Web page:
Canadians on the Hook to Save Bombardier Stock
CA$55.55 is the amount that every income tax–paying Canadian will contribute to Bombardier, Inc. (TSX:BBD.B) if the federal government decided to approve a CA$1.0-billion bailout to save the embattled plane and train maker—a step that may bring a little bit of hope to the heartbreaking Bombardier stock.
The $55.55 a head is an estimate made by William Watson, a Montreal-born and -raised economist, in his weekly column published in the Financial Post on Tuesday. (Source: “William Watson: The bill we’ll all pay for Bombardier’s latest bailout,” The Financial Post, February 16, 2016.)
Watson divided the $1.0 billion among the 18 million who pay income taxes, noting that there are 33 million Canadians, of whom 27 million file taxes, but nine million don’t actually pay any tax.
“With your $55.55 that the federal government is weighing giving to Bombardier, you could buy 69 shares of Bombardier stock,” Watson wrote. “Which would you rather have at the moment? $55.55 or 69 shares of Bombardier stock?”
Watson indicated that Bombardier stock is currently selling for $0.81 after reaching $26.00 some 15 years ago.
Bombardier recently received a helping hand from cash infusions from the Quebec pension fund, Caisse de Dépôt et Placement du Québec, and the Quebec provincial government. In October, Quebec agreed to invest $1.0 billion in Bombardier’s $5.4-billion “C Series” program, while Caisse de Dépôt bought 30% of the company’s rail unit for $1.5 billion.
Justin Trudeau’s federal Liberal government is reluctant to move to invest in the ill-fated C Series program. Last week, Stefanie Power, a spokeswoman for the Federal Innovation, Science, and Economic Development Department, told The Globe and Mail that “there has to be a strong business case for making a federal investment. Any assistance would have to be in the best interest of all Canadians.”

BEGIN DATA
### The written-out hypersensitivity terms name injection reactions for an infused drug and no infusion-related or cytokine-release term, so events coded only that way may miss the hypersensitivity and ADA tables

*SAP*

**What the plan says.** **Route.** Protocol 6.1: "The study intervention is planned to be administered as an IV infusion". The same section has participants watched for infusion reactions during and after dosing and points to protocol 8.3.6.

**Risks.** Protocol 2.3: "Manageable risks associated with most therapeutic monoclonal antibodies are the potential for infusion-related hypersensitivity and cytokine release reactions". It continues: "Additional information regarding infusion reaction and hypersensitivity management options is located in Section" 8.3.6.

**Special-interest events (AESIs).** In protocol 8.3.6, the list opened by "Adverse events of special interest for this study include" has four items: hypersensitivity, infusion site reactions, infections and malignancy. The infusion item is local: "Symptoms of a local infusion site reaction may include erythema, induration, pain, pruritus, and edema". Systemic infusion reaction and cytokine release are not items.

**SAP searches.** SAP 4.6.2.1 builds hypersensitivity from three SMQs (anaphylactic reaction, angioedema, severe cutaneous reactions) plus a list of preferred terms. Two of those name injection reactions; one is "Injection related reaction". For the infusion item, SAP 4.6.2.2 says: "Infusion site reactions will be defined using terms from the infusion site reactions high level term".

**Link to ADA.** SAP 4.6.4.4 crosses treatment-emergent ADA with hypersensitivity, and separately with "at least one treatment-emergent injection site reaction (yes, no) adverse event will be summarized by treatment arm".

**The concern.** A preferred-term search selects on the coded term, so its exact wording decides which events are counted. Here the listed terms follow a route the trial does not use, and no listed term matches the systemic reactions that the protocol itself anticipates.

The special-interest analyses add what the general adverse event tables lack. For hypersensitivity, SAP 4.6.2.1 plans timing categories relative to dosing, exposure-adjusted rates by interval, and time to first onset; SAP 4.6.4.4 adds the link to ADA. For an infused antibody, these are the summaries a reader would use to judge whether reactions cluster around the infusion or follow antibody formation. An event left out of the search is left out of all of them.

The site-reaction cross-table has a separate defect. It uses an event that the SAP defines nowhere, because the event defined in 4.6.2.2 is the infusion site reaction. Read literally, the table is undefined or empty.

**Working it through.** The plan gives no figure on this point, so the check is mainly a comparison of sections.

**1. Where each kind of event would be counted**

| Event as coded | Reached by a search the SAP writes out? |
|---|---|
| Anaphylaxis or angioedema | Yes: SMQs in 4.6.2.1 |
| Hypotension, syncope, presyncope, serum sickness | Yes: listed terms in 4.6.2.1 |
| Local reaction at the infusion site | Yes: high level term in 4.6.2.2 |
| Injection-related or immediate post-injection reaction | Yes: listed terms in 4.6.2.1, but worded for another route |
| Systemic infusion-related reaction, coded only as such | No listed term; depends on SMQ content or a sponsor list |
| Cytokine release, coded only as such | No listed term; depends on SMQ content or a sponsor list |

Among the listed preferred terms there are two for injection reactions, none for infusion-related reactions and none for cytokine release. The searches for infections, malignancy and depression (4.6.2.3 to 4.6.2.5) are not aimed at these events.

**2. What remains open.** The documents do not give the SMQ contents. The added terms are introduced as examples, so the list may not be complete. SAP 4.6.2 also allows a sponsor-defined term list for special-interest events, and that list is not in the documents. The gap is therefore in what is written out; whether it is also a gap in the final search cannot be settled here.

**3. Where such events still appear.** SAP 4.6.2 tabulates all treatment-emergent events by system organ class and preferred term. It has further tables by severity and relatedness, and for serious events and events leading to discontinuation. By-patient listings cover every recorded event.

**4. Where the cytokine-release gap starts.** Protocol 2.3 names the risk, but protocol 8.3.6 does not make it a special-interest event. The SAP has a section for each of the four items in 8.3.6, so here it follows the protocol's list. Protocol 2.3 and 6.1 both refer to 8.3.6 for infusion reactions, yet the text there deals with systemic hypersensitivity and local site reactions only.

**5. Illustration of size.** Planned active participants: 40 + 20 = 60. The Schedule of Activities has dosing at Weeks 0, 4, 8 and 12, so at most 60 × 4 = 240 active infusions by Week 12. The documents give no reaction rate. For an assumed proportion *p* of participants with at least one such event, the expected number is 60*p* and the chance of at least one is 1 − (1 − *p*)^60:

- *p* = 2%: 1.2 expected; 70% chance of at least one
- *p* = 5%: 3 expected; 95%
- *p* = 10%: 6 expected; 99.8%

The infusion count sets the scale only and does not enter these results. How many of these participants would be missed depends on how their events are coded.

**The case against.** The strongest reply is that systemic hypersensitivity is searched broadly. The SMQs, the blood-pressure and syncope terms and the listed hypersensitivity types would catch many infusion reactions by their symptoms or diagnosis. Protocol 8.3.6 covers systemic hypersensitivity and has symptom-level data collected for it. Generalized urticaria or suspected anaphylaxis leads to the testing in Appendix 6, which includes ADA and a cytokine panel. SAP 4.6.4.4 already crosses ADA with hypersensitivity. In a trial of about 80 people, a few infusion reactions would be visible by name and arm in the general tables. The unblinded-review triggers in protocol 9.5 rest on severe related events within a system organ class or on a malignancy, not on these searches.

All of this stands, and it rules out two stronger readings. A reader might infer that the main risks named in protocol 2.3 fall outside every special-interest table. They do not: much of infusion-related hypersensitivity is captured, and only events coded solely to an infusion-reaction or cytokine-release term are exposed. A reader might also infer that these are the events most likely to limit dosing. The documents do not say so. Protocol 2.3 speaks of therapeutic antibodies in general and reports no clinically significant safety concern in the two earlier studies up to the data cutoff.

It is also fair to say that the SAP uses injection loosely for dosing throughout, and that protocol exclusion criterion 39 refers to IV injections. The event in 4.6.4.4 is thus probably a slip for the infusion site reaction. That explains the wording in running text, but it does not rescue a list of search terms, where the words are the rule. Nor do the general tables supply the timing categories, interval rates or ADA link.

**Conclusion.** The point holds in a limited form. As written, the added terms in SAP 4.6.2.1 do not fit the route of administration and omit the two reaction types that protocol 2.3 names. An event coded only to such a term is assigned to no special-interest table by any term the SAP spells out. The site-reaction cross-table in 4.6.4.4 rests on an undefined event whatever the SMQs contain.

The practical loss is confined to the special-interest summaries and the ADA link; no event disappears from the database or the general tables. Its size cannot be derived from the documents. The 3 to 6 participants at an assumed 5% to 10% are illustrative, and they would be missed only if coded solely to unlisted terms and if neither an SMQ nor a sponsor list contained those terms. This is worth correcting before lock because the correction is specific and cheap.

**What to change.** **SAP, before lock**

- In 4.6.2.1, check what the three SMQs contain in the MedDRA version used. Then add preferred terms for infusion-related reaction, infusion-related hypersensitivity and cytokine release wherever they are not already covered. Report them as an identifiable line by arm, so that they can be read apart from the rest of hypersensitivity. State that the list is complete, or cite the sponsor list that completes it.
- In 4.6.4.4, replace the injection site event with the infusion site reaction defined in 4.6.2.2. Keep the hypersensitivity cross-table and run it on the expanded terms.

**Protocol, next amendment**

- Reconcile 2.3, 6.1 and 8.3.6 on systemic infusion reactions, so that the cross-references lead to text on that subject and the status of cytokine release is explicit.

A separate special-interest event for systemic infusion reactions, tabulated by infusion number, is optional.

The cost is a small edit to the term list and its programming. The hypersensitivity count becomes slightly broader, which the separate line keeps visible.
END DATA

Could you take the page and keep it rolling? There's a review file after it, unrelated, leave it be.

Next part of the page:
William Watson’s column was published on the eve of the company’s release of its fourth-quarter earnings, which brought in some hope and some hopelessness.
Revenue fell 16% to $5.02 billion in the October–December quarter, the Montreal-based company said in a statement Wednesday morning, lagging behind analysts’ $5.51 billion. (Source: “Bombardier Announces Financial Results for the Fourth Quarter and the Year Ended December 31, 2015,” Yahoo! Finance, February 17, 2016.)
Profit dropped as the company broke even on a per-share basis, below the $0.02 consensus.
Bombardier also forecast lower revenue for this year, saying it expects to generate between $16.5 billion and $17.5 billion.
To overcome cost overruns, on Wednesday, Bombardier said it is cutting about 7,000 jobs, or 11% from its workforce of about 64,000.
“Throughout 2016 and 2017, we will adapt our global manpower to current market conditions, while hiring to support growing segments, such as the C Series,” said Chief Executive Officer Alain Bellemare, who took over a year ago with a mandate to restore profitability.
Bombardier also announced a reverse stock split plan to prop up the sinking stock to an initial post-consolidation share price in the range of $10.00 to $20.00 per share.
The stock closed up 11.1% at $0.90 on Tuesday, giving the company a market value of $2.3 billion.
Also on Wednesday, Bombardier said it signed a letter of intent with Air Canada (TSE:AC) to sell 45 of Bombardier’s “CS300” aircraft with options for an additional 30 planes. Based on the list price of the CS300, Bombardier said a firm order would be worth about $3.8 billion.
“If there were any chance of Bombardier recovering, wouldn’t some enterprising bank, billionaire or hedge fund be eager to take a (ahem) flyer on it?” Watson wondered in his column.
“The governments will argue that Bombardier offers Canadians much more than financial benefits,” he noted. “We get pride from being a player in the world airplane market—though if our planes don’t actually sell, maybe the pride is reduced.”